The serve is an important stroke in high level tennis. A well-mastered serve is a substantial advantage for players (Girard et al., 2005; Johnson et al., 2006). However, the serve is extremely complex and requires a wide range of technical and physical skills (Elliott, 2006; Girard et al., 2005; Kovacs and Ellenbecker, 2011). This stroke is learned and improved upon throughout the entire player career development process, from beginner to professional level (Whiteside et al., 2013). Because of its repeatability and its intensity, this stroke is potentially deleterious (Kibler and Safran, 2005; Martin et al., 2013a; Renstrom and Johnson, 1985). It could lead to various muscular and articular pathologies of the upper and lower limbs (Campbell et al., 2014; Kibler and Safran, 2000; Perkins and Davis, 2006; van der Hoeven and Kibler, 2006) but also of the trunk (Maquirriain et al., 2007). The trunk is at the center of energy flow (Martin et al., 2014) observed during the proximo-distal sequence (Kovacs and Ellenbecker, 2011; Kibler and Van Der Meer, 2001; Liu et al., 2010). Previous studies show that abdominal muscle disorder could be a source of potential risk for local injury in tennis (Natsis et al., 2012; Sanchis-Moysi et al., 2010), however, it is not yet demonstrated that a specific serve kinematic could cause abdominal disorder during this energy transfer (Bahamonde, 2000; Girard et al., 2005; 2007b).
The two-dimensional method has been used for a long time to analyze tennis serving (Bahamonde, 2000; Sprigings et al., 1994). However, 3D methods enable more objective quantification of this stroke. Indeed, 3D methods precisely measure the kinematic of the body segments (Elliott et al., 2003; Tanabe and Ito, 2007). Authors collect high accuracy and high frequency 3D data in all three planes of space. In addition to 2D or 3D, researchers utilize force plates, radar and isokinetic dynamometer to evaluate performance (Antunez et al., 2012; Croisier et al., 2008; Elliott et al., 1986; Forthomme et al., 2013; Girard et al., 2007b; Julienne et al., 2012; Silva et al., 2006). The combination of all these techniques in a kinematic and kinetic analysis could be an original way to better understand the tennis serve mechanism and so optimize performance and prevent injury (Abrams et al., 2011; Elliott and Reid, 2008; Kovacs and Ellenbecker, 2011; Knudson, 2007).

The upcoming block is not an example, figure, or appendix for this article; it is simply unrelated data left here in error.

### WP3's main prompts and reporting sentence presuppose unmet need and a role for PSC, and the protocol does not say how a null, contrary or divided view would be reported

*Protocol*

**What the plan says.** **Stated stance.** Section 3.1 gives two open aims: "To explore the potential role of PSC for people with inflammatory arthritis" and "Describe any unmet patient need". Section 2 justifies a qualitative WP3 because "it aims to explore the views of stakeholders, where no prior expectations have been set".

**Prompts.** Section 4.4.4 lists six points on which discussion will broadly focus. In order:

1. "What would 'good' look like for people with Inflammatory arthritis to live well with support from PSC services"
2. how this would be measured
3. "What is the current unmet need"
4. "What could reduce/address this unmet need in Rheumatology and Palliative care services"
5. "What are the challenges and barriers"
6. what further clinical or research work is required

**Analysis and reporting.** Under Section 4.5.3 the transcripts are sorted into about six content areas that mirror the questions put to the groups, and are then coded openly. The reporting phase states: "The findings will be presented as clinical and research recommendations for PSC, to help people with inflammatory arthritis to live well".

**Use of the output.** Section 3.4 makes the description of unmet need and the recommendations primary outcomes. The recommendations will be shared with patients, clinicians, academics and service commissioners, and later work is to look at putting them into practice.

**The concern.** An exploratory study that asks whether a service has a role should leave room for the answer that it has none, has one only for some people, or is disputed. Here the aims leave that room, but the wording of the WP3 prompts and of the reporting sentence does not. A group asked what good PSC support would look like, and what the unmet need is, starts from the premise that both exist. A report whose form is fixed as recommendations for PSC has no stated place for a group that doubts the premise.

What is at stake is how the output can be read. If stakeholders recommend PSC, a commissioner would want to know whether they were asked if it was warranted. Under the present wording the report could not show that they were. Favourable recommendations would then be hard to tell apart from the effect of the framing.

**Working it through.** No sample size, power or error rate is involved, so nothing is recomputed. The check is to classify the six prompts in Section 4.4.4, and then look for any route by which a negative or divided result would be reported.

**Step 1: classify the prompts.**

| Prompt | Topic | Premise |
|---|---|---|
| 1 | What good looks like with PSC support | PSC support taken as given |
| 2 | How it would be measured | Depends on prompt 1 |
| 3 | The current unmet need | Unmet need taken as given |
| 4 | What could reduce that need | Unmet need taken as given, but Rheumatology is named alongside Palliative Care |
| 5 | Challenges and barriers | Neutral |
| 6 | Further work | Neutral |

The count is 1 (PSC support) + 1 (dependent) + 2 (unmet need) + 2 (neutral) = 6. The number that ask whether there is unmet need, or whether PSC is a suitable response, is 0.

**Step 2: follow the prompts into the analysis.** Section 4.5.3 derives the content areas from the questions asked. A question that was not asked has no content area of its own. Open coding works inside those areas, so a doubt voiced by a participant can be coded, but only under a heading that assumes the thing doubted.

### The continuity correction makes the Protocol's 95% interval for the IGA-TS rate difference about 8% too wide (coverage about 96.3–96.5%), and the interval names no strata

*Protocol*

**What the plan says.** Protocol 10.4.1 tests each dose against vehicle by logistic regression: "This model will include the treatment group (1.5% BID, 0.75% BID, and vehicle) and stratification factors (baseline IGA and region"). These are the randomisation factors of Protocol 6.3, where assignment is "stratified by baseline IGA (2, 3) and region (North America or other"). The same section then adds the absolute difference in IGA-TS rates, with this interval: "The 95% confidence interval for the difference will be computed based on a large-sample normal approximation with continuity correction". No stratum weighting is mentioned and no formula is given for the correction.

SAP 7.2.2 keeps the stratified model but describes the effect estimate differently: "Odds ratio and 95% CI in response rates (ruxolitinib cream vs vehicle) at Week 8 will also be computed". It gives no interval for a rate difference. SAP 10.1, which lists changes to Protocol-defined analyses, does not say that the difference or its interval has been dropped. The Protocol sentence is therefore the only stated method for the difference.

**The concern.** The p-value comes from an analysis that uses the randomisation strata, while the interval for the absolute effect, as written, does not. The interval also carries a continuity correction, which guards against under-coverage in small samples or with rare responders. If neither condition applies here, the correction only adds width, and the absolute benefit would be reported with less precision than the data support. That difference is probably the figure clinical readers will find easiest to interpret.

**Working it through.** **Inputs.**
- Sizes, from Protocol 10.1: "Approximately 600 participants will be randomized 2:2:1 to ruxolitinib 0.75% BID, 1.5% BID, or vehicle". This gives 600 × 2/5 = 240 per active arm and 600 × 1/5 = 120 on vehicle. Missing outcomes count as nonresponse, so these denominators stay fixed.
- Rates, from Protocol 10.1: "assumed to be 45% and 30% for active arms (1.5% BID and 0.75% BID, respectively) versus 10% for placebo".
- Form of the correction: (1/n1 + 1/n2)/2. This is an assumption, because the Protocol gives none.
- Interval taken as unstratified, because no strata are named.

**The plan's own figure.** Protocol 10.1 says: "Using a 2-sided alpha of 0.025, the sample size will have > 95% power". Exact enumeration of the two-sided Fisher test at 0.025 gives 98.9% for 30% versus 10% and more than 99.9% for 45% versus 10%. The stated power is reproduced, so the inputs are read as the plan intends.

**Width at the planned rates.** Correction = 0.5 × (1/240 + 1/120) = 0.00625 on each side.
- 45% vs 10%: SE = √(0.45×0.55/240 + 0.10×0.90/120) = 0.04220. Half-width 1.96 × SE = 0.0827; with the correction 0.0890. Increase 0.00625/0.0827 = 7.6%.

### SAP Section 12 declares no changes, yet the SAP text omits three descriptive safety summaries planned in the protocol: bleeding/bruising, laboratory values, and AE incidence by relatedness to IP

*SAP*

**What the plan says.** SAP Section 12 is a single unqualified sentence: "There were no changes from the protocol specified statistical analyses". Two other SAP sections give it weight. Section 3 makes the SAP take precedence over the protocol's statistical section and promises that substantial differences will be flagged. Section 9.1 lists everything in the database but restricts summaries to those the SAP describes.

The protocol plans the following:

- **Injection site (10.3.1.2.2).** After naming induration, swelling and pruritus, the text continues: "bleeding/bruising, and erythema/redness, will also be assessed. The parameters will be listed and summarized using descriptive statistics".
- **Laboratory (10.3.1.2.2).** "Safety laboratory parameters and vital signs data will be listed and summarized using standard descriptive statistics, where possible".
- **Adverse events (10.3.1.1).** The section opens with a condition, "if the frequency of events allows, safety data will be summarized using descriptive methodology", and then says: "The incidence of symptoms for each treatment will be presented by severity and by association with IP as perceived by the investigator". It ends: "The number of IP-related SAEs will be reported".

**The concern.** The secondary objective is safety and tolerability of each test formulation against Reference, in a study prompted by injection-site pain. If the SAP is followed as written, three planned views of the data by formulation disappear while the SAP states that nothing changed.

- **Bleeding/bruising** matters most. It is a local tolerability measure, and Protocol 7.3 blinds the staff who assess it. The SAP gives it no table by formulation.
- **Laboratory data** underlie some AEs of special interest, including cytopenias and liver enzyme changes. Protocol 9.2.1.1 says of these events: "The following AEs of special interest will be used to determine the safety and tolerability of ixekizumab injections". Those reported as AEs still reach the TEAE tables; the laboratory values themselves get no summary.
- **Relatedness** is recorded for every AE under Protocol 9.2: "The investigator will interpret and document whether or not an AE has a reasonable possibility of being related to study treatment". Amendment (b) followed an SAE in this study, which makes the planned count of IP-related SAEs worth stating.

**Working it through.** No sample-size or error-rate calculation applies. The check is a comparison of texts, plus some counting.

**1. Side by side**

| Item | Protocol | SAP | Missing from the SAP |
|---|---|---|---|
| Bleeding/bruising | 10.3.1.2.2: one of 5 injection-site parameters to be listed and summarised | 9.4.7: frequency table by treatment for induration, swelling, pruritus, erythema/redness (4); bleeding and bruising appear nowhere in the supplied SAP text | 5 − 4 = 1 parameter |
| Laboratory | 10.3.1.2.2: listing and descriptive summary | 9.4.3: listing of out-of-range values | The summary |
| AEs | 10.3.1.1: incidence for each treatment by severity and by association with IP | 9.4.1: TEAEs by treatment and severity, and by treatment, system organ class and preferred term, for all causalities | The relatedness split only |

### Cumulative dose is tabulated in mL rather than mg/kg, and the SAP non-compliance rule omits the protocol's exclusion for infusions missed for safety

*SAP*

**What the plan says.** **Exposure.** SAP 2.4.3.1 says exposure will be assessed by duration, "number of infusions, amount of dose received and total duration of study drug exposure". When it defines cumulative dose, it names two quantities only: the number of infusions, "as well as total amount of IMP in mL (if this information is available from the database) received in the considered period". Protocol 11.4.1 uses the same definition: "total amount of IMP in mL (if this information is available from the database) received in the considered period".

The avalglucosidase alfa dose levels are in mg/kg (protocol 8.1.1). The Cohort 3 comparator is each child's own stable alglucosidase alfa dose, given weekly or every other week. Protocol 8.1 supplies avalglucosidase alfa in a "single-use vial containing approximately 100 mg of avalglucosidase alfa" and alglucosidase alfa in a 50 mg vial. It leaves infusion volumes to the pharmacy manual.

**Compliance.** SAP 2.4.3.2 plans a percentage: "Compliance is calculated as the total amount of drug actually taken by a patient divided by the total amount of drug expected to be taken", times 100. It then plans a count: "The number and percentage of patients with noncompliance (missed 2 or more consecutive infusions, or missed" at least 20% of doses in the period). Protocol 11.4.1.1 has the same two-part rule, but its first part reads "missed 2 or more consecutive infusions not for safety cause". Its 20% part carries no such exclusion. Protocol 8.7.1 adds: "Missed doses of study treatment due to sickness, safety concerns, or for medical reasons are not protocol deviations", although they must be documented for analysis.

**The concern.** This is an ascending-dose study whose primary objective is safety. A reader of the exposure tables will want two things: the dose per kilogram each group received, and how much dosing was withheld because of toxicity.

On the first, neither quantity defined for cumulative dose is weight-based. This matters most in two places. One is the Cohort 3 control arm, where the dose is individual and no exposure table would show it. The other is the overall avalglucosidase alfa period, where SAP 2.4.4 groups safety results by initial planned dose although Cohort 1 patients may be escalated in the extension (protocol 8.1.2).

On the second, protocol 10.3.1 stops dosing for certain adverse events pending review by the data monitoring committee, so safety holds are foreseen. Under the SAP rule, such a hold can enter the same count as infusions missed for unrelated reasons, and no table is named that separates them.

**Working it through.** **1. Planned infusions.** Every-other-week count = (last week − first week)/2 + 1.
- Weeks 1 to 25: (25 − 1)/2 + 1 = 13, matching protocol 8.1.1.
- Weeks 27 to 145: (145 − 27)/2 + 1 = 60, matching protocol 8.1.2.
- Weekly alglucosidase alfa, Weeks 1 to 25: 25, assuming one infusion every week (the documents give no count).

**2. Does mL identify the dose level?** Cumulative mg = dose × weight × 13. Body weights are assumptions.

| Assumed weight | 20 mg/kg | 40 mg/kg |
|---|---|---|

Biomechanics play an important role in comprehension, prevention and management of injuries caused by sport practice (Abrams et al., 2011; Chan et al., 2008). The literature describes generalities of the tennis serve movement (Kovacs and Ellenbecker, 2011) but the throwing gesture, and particularly the service action itself is unique and specific for each individual player. It is therefore interesting to provide an individualized analysis of the player kinematic. In this case report, we performed a kinematic analysis of a high level tennis player with a previous history of abdominal injury. The injury originally appeared during a tennis service movement. We discuss retrospectively his kinematic during his serve. We expect that a combination of medical examination and kinematic analysis can help us to better understand the injury mechanisms. In order to have a reference, this study compares the previously injured player with a non-injured reference group composed of five international Professional Tennis Association (ATP) ranked players. The aim of our study is to provide a hypothesis of the injury mechanism based on a biomechanical evaluation.
The injured athlete was a 22 year-old international tennis player (height: 1.80 m and weight: 69.8 kg). He is right-handed and was ranked in the top 50 of the ATP in 2014.
History: The player suffered from a medical tear on the left rectus abdominis muscle. According to the player, the pain "appeared in the beginning of the trunk flexion when the trunk was in extension and starting the flexion". At that moment of the stroke, abdominis muscles would have been at the end of eccentric contraction and at the beginning of concentric contraction.
A 12 mm tear located on third bottom of left rectus abdominis was objectified by clinic and para-clinic examinations. MRI (Magnetic Resonance Imaging) showed a hypertrophy of rectus abdominal muscle and was confirmed by ultrasound diagnosis. This hypertrophy had already been demonstrated for other professional players (Sanchis-Moysi et al., 2010) as a specific localized site of injuries caused by the tennis serve (Maquirriain et al., 2007, Natsis et al., 2012, Chow et al., 2009, Balius et al., 2012).